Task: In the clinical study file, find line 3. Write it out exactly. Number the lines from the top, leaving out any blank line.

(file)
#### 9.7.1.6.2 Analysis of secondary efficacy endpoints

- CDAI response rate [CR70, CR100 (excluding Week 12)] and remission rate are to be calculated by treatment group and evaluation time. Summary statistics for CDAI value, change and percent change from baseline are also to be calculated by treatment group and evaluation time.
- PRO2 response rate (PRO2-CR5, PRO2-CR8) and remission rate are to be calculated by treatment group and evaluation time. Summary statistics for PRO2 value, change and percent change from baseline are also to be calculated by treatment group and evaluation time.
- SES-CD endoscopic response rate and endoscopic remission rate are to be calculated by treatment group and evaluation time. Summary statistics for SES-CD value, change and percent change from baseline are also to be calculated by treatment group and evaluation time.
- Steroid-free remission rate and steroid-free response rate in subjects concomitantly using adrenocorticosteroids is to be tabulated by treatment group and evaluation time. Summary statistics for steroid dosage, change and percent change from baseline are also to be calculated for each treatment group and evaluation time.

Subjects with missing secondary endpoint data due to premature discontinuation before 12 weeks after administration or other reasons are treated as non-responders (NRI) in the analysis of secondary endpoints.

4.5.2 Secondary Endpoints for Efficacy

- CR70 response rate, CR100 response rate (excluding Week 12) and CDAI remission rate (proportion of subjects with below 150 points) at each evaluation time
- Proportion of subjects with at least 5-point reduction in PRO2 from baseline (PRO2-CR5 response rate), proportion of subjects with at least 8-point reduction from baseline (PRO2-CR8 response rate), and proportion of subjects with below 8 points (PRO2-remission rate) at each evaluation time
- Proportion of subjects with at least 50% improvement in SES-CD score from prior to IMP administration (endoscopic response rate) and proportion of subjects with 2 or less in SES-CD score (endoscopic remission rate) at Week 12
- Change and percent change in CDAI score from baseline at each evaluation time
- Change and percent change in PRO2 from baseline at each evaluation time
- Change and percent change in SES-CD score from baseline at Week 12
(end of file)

- PRO2 response rate (PRO2-CR5, PRO2-CR8) and remission rate are to be calculated by treatment group and evaluation time. Summary statistics for PRO2 value, change and percent change from baseline are also to be calculated by treatment group and evaluation time.